As a result, the vessel thruster is not operated to produce significant thrust (over 5% of its maximum) except during about three days per year when a storm of a once-a-year strength occurs, and the terminal provides sufficient mooring 99% of the time. The weather history of the region where the terminal is installed will be known. The drift indicating system of FIG. 3 can be constructed so that the alarm 114 sounds only when the riser tilt reaches 30.degree., and at that time the propulsion system 30 is activated to limit riser tilt and therefore vessel drift. Where the terminal strength is relied on, it should be sufficient to supply the required mooring force at least 90% of the time for that particular location and vessel, while the dynamic positioning mechanism on the vessel provides sufficient force for substantially the rest of the time. Only in a very severe storm, such as of an intensity which occurs only once in perhaps 20 years in that location, would the vessel be disconnected from the riser because its thrusters cannot hold the vessel position. The thruster equipment on the vessel supplies sufficient thrust to limit vessel drift (in combination with the terminal) at least about 99% of the time.
Thus, the invention provides an offshore fluid transfer system for transferring fluid through conduits between an underwater pipe and a dynamically positioned vessel, in a relatively low-cost system. The conduit or conduits which extends up to the vessel can be maintained in tension by forming most of it as a riser extending most of the distance from the sea floor to the sea surface, and is maintained in tension by weighting its lower end. The lower end is able to move vertically and horizontally by a limited amount by holding it with catenary chain devices. Most of the conduit of the riser can be in the form of a flexible conduit, which is maintained relatively straight by the tension in it. An indication of the direction and amount to propel the vessel to avoid excessive drift can be determined by measuring tilt of the upper portion of the riser. This can be accomplished by measuring tilt of a universal joint which couples the upper end of the riser to the vessel. The system can include a terminal formed of the riser, chain table, and anchor chains, which can supply sufficient mooring force to safely hold the vessel most of the time and preferably over 90% of the time. The vessel then has a dynamic positioning thruster which operates less than 10% of the time, to provide a long lifetime of use.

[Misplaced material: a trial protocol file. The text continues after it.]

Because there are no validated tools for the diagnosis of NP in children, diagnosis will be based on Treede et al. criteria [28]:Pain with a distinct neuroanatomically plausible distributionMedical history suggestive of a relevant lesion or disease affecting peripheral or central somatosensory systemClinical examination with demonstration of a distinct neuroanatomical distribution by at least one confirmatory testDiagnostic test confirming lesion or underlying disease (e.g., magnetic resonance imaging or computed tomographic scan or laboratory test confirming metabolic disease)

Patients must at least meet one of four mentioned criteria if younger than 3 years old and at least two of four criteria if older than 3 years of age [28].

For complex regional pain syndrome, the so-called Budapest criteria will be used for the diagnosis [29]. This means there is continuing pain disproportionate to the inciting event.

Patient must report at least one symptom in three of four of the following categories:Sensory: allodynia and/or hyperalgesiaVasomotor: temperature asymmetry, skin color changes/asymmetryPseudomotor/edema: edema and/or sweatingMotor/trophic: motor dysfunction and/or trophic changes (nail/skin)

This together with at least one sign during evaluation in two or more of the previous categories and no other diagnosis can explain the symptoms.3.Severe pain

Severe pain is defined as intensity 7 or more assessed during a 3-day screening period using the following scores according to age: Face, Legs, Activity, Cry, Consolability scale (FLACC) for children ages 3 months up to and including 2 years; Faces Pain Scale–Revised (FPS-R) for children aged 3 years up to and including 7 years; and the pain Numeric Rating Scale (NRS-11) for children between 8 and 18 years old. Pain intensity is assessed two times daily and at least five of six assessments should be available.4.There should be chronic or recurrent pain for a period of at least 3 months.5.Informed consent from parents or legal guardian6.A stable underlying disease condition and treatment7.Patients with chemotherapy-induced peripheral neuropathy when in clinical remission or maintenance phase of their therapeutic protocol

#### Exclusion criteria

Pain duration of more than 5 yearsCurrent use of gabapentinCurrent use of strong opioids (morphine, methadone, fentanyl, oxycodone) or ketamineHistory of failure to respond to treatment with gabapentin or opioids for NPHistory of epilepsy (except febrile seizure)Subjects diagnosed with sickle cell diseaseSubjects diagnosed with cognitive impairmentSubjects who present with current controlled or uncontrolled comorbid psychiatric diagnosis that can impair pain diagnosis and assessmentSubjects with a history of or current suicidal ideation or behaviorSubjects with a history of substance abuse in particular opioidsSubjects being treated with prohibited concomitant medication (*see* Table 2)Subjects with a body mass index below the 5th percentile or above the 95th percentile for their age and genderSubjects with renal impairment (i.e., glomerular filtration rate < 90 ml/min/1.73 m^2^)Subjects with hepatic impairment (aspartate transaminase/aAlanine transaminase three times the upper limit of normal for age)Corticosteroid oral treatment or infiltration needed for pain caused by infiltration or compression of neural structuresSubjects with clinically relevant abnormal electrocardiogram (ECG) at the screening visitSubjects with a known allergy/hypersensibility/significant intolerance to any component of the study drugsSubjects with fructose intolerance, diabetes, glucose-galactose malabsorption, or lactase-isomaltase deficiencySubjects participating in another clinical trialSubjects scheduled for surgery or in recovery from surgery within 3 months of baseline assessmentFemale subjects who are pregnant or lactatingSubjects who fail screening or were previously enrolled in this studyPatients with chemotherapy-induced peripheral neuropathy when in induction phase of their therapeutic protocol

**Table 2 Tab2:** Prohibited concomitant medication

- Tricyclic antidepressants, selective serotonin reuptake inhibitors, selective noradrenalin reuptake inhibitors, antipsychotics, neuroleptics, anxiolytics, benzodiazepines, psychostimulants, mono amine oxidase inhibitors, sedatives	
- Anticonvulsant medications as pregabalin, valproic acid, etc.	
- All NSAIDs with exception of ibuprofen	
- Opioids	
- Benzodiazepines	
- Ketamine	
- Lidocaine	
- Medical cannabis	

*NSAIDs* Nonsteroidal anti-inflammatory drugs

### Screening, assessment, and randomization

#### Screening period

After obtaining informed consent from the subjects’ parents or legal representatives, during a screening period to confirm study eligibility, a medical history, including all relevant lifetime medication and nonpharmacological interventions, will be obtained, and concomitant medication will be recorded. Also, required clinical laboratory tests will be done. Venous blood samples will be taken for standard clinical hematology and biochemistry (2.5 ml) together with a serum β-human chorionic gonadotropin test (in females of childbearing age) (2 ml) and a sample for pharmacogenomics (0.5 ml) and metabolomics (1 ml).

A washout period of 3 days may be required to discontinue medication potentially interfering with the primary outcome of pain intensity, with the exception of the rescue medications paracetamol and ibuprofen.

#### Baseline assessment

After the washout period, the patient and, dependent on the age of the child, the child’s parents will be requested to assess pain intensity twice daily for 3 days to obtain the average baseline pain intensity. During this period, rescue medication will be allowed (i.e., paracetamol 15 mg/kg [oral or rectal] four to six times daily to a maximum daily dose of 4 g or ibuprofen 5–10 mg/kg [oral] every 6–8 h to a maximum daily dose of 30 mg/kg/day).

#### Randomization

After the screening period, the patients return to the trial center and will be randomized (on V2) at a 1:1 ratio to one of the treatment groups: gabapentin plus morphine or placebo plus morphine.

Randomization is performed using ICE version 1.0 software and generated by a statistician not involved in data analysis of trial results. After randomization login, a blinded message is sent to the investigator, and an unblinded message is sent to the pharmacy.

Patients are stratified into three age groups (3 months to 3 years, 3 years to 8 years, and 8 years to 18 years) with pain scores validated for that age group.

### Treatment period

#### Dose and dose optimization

Although particular embodiments of the invention have been described and illustrated herein, it is recognized that modifications and variations may readily occur to those skilled in the art, and consequently, it is intended that the claims be interpreted to cover such modifications and equivalents.
1. An offshore fluid transfer system for trasnferring fluid between an underwater pipe near the sea floor and a dyanmically positioned vessel at the sea surface, comprising:
- a riser having an upper end detachably attachable to said vessel and a lower end having a chain table;
- a plurality of chain devices extending in catenary curves in different directions from said chain table to the sea floor and anchored to the sea floor;
- said riser having a buoyant upper portion and a weighted lower portion and comprises a lower rigid pipe extending up from said chain table, an upper rigid pipe extending down from said upper riser portion, and a flexible middle conduit portion which is more flexible per unit length than either of aid rigid pipes extending along most of the length of the riser between said upper and lower pipes and supporting in tension said weighted lower portion on said buoyant upper portion;
- means coupling said flexible conduit to said underwater pipe.
2. The system described in claim 1 wherein;
- said riser has a height of more than half the depth of the sea thereat.